Artist: Billy Bragg
Title: Tank Park Salute
Description: album track, Don’t Try This At Home
Label: Go! Discs
Release date: 1991
First heard: 1991
I closed my eyes and when I looked
Your name was in the memorial book
I have not cried to that many songs in my lifetime. When I have, it’s likely I’ve been sad about something else and the song has induced tears that were already desperate to get out of their ducts. It’s stirring and miraculous that a series of chords and the deft rearrangement of the English language can do this.
I’ve willingly and perhaps even self-indulgently massaged my own doom and gloom downwards with doomy and gloomy music, especially during my difficult teenage years, and I still have a soft spot for melancholy and infinite sadness. Trust by The Cure is as good as on standby on my iPod for when clouds are gathering, the dry leaves are on the move, the darkness is drawing in, or if I just feel like being windswept and interesting on a deserted train platform. (It goes, “I love you more than I can say, why won’t you just believe?”, a chest-beating declamatory cry for help that has not literally applied to where I find myself in life for quite some time and yet it feels so cathartic to have Robert Smith wail it between my ears.)
I once sat in my office at home and put Tank Park Salute on repeat, almost unable to stop listening to it, and it brought me to tears. I can’t quite contextualise it. It was about seven or eight years ago. It guess I might have been feeling my mortality – and it’s definitely a song about mortality – and I had moved outside of London for the first time in my adult life and may have been experiencing a profound sense of disconnect, but I don’t recall any kind of slough of despond. I cried, in a private way, because the song is really, really sad, and moving. And it got me right here.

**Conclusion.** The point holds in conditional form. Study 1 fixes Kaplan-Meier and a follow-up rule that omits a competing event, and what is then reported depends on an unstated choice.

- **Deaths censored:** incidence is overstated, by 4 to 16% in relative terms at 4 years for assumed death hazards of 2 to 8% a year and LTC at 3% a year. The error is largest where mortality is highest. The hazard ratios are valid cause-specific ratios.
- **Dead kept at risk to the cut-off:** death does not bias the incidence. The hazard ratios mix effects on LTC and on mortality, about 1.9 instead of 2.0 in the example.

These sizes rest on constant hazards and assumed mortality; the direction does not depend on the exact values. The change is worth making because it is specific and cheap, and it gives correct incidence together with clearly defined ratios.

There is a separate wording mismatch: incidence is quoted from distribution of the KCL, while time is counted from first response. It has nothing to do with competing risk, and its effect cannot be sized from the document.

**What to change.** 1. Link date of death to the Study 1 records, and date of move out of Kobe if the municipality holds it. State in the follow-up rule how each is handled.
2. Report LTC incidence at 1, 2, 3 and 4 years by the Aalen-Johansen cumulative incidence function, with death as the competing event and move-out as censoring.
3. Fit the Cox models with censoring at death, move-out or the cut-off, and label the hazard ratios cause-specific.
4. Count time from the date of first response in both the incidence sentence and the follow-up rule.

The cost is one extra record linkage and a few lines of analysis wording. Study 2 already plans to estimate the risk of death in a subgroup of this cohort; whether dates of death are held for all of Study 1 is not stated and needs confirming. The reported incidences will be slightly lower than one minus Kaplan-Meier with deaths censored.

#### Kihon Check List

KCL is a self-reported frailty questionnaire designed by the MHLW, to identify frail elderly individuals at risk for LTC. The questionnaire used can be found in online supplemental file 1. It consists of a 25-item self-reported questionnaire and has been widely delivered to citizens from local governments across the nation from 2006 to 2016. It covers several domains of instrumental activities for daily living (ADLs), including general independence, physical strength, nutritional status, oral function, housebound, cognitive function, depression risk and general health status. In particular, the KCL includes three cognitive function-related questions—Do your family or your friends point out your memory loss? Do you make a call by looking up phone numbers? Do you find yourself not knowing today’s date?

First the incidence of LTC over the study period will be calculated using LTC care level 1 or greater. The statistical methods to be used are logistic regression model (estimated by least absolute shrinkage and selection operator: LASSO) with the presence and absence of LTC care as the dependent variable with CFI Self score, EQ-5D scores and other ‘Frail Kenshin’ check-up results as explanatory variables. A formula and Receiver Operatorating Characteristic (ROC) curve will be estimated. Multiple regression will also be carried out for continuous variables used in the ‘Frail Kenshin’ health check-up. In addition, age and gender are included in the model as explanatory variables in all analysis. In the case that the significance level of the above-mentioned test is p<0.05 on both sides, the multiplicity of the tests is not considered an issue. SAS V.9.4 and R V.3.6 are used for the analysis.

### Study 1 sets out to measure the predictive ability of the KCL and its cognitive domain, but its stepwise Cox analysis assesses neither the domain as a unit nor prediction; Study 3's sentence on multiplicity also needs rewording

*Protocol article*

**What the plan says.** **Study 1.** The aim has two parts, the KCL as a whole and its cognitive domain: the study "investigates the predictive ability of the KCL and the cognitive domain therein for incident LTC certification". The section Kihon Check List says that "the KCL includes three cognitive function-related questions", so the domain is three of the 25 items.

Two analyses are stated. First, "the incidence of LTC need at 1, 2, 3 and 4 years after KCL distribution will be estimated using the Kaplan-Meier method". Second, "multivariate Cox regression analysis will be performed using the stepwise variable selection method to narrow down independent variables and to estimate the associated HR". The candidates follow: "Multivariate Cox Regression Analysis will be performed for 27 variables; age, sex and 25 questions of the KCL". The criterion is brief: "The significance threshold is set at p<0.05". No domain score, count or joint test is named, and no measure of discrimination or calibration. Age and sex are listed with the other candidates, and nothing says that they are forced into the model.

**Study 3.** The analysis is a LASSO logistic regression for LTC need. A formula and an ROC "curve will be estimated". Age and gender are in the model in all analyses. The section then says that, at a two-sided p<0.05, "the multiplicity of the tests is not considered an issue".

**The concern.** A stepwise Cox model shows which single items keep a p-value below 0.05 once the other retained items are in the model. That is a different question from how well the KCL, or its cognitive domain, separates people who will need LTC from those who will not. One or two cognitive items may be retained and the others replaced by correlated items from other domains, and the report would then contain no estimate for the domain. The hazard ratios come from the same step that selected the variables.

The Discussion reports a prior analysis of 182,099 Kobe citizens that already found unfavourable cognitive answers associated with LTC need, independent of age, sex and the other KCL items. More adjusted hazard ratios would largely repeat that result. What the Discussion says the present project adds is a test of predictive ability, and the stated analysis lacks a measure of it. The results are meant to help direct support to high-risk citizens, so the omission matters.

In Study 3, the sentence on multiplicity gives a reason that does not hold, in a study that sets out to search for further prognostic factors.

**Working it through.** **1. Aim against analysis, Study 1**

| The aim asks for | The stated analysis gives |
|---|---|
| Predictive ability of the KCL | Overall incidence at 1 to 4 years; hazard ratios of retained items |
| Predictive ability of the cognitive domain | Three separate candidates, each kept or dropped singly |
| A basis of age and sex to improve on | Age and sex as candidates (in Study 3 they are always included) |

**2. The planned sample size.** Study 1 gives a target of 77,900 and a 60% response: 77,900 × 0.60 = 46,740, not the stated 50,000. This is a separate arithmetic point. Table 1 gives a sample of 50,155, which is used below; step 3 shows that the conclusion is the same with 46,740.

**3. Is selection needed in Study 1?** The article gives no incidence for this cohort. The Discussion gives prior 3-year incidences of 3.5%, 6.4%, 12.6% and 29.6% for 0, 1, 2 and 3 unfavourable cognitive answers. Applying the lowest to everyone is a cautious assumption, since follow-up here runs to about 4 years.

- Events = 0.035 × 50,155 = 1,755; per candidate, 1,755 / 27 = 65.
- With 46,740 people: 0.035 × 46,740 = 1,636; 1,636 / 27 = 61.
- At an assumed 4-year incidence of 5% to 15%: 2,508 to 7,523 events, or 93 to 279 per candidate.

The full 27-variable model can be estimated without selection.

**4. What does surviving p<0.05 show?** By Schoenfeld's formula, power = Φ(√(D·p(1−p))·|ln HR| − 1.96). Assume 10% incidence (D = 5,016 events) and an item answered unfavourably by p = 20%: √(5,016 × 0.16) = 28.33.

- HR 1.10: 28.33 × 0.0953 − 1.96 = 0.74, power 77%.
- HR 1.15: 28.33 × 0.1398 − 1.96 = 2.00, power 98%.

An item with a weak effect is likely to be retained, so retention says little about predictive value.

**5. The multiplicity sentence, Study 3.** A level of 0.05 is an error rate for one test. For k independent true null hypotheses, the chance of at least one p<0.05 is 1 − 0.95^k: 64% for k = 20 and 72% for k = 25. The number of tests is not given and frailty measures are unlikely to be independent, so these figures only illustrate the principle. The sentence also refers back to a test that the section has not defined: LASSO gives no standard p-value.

My relationship with Billy Bragg, as it well documented, began as a remote one, between artist and listener, then became professional when I had found my calling at the NME and we became artist and journalist. But out of that, through turning artist and biographer, we became friends. Man to man. We remain so. However, I have never stopped being a listener. I love the way his delivery has developed over the decades, and I ought to feel hard pressed to select one song to sum up my appreciation of Billy’s 30 years in rock’n’roll, but Tank Park Salute makes it easy. Its position within the brightly colour-coded Don’t Try This At Home, the forced “pop album” intended to shower Billy with chart success and mainstream acceptance (it didn’t), feels more poignant with every listen. Not that the album lacks depth or content among the hooks and breeze; just that the deep, personal near-existential melancholy of this delicate, haunting requiem seems courageously at odds.
It is essentially the point of view of an 18-year-old boy remembering his childhood while dealing with the debilitating illness and death of his father – namely Dennis Bragg, a tank driver in the war, who died of lung cancer in 1976, aged 52. Because Dennis was housebound for almost 18 months after being diagnosed, Billy described the period to me as “being in slow motion”, and hence, one assumes, the references in the lyric to “darkness” at “the top of the stairs” where once Dad had left the light on.
Floated on musical confidante Cary Tievey’s plangent piano – that’s plaintive rather than funereal, and all the more touching for that (Trust is also piano-led) – Billy’s voice is far from the Essex bark that got him noticed in the mid-80s, yet raw in a different way. It’s not a new observation that his voice has matured, and Tank Park Salute was hardly the first time he demonstrated its halting delicacy, but the personal subject matter and the simple arrangement provide the perfect showcase for its emotional range.
It’s a very clever structure, sung to his father from three points in time: he regresses to childhood (“kiss me goodnight, and say my prayers”), then jump-cuts to the funeral (“I accepted the commiserations of all your friends and your relations”), and ends in the present day (“I offer up to you this tribute”), where “photographs of a sunny day” fill the adult narrator with nostalgia for childhood. The three ages of man, if you like (and there’s no doubt that his father’s early passing made the 18-year-old a man).
You don’t have to have lost a parent at an early age to feel the pain. You just need to have a parent, or to have had one. Or, let’s push the boat out, be one. Billy’s compassion lies at the heart of his politics (“socialism of the heart”), so to draw a line in the sand between his protest songs and his personal songs is reductive; blood pumps through them all. There’s some great pop on Don’t Try This At Home, too (You Woke Up My Neighbourhood, North Sea Bubble, Sexuality).
But Bernie was right: sad songs say so much.
Got something in my eye.